Somewhere I read an essay by a programmer for the Apollo lunar landers. He partly fixed a bug relating to timing between some measurements and some responses controlling the engines. A few years later he figured out that his fix wasn't completely accurate, but that if he had made it completely accurate, some other cause of oscillation in the lunar landers would have doomed the landing. So not quite an explosion, but yes an incredible dependency on a bug.

    I must admit I've forgotten which of SNOBOL or SPITBOL had the equivalent of "eval" in modern structured object-oriented full-of-goodness languages, but intuitively I would have thought it was SNOBOL because I only ever saw interpreters for SNOBOL whereas SPITBOL was compiled. The SPITBOL compiler was written in IBM 360 Assembler Language. I've read that some of the Space Shuttle computers (not Apollo) were based on the 360. Maybe SPITBOL's run time library could be ported to them, but I'd expect source code compilations to remain earthbound.

    Yeah in the old days there as a lot of overlap between coders and hippies. Ever seen a photo of Stallman?

  • Been there, done that... (unregistered)

    SNOBOL's successor, Icon (done by SNOBOL's creator, Ralph E. Griswold): http://www.cs.arizona.edu/icon/docs/ipd266.htm

  • Norman Diamond (unregistered)

    Hey wait, how could I forget this: Of course an Ada compiler would be coded in SPITBOL.


  • Norman Diamond (unregistered)

    "was an outspoken advocate of freely licensed open source software"

    Oh really? Someone should have shown him what the SPITBOL compiler would do if someone tried to hack the expiry date of its licence.

  • Guest (unregistered) in reply to Norman Diamond


    And of course a SPITBOL compiler could be (and they certainly were) compiled in Ada.

  • Dale (unregistered) in reply to Bert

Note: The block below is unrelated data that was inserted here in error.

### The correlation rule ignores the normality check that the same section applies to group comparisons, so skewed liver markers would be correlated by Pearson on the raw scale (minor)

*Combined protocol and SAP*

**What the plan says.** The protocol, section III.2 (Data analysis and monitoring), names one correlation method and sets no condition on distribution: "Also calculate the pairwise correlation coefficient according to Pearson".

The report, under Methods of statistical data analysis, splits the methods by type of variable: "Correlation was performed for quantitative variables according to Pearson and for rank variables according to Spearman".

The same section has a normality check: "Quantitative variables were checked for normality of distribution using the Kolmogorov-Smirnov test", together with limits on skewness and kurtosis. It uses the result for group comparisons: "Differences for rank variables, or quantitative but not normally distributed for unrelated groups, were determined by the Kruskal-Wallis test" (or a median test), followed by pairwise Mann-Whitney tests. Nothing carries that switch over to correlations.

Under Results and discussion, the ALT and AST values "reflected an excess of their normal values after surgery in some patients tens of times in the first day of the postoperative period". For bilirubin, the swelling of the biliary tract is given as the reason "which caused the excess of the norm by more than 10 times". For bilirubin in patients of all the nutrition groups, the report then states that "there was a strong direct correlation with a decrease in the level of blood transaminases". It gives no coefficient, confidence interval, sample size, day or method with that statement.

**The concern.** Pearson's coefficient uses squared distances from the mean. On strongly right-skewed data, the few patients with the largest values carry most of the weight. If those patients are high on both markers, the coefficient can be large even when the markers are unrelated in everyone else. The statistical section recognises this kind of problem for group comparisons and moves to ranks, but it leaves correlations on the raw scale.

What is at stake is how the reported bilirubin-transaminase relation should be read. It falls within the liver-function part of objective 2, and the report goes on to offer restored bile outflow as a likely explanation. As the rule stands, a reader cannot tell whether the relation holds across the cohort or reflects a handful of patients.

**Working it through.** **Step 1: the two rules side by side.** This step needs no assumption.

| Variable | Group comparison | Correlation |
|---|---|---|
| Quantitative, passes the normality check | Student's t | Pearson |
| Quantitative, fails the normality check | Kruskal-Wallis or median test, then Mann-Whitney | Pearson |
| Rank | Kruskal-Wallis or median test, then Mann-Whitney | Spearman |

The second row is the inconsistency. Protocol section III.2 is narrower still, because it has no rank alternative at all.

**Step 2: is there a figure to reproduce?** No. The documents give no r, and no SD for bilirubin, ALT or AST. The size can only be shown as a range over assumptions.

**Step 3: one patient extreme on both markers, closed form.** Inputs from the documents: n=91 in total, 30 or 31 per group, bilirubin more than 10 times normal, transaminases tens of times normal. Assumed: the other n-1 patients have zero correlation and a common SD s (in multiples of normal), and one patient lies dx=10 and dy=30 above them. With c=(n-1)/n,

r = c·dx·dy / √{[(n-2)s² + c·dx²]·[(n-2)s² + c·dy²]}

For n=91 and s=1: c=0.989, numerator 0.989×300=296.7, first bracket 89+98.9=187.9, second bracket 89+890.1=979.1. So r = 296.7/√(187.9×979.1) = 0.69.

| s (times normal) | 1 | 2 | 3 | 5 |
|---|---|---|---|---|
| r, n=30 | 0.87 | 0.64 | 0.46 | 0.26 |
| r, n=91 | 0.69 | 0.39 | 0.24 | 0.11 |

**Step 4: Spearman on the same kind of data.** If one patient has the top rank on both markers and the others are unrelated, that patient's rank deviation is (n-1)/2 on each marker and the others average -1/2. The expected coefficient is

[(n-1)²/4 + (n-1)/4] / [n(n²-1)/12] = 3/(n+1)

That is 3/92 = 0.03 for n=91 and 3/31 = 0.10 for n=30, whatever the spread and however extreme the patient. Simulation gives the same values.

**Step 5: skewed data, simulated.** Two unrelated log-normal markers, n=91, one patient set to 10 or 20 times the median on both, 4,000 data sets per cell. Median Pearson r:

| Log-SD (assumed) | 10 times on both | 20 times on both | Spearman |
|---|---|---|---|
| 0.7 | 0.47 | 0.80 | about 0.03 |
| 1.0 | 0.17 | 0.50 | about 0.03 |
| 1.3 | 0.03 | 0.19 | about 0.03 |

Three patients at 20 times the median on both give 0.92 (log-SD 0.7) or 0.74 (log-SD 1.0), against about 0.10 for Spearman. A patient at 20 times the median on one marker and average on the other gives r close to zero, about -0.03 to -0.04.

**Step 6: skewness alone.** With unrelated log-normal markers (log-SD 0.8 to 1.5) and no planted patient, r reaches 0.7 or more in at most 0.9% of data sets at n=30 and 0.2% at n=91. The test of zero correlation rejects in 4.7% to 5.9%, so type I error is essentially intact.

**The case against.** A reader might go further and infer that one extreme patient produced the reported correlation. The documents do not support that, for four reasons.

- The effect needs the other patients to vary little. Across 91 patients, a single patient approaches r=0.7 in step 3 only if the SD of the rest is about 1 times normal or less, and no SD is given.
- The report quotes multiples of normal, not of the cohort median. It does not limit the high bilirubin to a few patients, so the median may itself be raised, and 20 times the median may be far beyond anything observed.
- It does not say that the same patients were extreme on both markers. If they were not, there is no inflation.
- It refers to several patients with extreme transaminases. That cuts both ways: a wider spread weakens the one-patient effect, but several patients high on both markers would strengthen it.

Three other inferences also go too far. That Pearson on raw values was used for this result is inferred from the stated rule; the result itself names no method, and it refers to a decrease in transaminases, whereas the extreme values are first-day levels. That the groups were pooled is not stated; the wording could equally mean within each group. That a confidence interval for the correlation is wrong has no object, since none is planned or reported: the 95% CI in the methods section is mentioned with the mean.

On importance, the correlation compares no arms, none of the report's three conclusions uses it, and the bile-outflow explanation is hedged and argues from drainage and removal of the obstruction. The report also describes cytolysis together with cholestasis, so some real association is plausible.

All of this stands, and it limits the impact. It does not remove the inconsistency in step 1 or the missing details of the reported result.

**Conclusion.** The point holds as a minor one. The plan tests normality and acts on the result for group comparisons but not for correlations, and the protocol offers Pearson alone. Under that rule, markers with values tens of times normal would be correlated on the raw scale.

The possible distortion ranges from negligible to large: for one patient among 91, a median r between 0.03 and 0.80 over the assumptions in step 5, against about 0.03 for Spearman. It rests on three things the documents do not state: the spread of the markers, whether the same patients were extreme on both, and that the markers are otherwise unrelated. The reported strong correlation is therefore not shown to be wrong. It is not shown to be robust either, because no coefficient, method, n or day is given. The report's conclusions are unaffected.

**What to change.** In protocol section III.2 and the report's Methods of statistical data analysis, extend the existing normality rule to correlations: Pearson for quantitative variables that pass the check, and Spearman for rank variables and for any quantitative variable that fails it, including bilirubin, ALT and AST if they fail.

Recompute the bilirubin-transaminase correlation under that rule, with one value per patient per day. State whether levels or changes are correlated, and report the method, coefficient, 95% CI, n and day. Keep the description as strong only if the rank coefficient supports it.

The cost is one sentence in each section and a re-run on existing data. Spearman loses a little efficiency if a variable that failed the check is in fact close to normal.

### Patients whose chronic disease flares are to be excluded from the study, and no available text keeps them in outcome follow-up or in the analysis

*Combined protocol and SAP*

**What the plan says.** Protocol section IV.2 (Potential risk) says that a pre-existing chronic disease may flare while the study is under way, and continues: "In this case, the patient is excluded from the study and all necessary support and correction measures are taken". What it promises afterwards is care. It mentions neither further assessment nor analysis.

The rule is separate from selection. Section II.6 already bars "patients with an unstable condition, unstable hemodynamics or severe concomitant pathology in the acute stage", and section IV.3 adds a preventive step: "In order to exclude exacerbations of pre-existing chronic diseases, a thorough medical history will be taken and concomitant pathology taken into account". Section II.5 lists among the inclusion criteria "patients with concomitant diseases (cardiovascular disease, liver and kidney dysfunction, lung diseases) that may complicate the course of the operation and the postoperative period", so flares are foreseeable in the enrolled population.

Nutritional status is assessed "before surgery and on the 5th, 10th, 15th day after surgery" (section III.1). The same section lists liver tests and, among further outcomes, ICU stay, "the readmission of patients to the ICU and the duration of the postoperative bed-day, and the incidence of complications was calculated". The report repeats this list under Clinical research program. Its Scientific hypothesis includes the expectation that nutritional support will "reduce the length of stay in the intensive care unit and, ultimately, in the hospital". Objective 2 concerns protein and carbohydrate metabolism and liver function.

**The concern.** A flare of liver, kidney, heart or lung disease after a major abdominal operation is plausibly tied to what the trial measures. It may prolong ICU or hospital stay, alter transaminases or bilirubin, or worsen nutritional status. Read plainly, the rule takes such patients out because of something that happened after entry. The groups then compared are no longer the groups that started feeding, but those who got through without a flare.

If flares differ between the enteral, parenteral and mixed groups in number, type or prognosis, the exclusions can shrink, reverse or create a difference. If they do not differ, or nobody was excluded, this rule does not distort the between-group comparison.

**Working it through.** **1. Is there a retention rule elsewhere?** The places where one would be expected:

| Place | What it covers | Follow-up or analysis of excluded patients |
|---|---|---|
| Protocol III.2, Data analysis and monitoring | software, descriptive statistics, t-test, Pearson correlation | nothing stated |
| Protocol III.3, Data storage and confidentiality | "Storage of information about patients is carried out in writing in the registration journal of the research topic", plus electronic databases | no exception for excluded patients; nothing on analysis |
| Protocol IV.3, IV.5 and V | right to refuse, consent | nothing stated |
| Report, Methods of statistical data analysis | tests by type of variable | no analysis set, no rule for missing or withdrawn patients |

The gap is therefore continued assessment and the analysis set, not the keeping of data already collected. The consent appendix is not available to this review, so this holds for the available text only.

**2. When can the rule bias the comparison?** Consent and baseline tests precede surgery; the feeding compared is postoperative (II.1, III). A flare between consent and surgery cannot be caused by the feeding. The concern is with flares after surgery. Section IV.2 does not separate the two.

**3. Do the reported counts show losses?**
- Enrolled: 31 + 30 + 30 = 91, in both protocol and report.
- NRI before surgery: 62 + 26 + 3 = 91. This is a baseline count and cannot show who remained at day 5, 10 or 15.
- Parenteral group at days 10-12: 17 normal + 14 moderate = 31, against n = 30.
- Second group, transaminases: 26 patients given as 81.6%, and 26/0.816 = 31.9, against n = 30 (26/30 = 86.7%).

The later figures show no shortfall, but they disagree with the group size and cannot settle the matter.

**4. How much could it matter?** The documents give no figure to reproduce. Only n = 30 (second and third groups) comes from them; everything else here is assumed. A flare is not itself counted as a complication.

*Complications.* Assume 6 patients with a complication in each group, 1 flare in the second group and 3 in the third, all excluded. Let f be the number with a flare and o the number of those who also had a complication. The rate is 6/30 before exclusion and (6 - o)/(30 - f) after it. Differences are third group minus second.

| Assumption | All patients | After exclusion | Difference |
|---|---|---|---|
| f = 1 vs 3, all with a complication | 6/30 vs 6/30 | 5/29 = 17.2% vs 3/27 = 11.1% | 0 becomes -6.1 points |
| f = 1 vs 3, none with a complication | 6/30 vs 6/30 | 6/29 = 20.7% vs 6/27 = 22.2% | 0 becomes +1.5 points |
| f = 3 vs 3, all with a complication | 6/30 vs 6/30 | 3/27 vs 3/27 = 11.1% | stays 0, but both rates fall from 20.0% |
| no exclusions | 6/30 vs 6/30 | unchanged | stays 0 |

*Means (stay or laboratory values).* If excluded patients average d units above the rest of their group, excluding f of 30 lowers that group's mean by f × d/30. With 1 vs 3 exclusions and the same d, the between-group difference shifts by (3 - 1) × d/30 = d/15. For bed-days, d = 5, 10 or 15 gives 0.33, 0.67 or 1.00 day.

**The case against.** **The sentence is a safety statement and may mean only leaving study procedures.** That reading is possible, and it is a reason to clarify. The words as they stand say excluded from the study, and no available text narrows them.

The original wasn't as clear as it could be. There are only two control constructions in SNOBOL, one is procedure calls, the other is (optionally conditional) GOTO. It's not an intrinsically bad situation, but it makes reading and writing programs with complex control structures more error-prone.

  • Guesty McCynic (unregistered)

    The WTF is that you, Snoofle, don't PROOFREAD your submissions so that they are written in correct English. For example, the correct phrasing is not "adjective, adjective, noun" - it's "adjective, adjective noun"; in the same way, there is a space both before and after a dash, like - this, and NOT like- this. If you have pretensions to be a writer, you should do this without being asked to.

    Please, no answers stating I made mistakes - I have no desire to be a writer, and this comment is addressed to one person only, unlike your piece which is addressed to potential thousands of readers. It's unbelievable you don't feel the desire, as a coder to produce syntactically correct sentences for the whole world to read!

    Another hint - don't write what you would say. It's uh, like, it doesn't look too cool in writing, know what I mean, dude? Writing and speaking are two different games; that shouldn't surprise you with other 30 years of highly skilled experience in several different languages - YES, written and spoken are two different languages, if only because facial expressions and body postures are an important part of spoken languages, that can't be translated into written language. Written language therefore has to be thought of a lot more before being submitted to readers.

    In our next lesson, we'll tackle the semantical flaws, after having tackled the syntactical ones. Thank you, that'll be all.

  • Axel (unregistered)

    Not to pour it on, snoof,but it's not "try and," it's "try to." As in: "I try to write correctly."

  • Anand (unregistered)
    Comment held for moderation.
  • Anand (unregistered)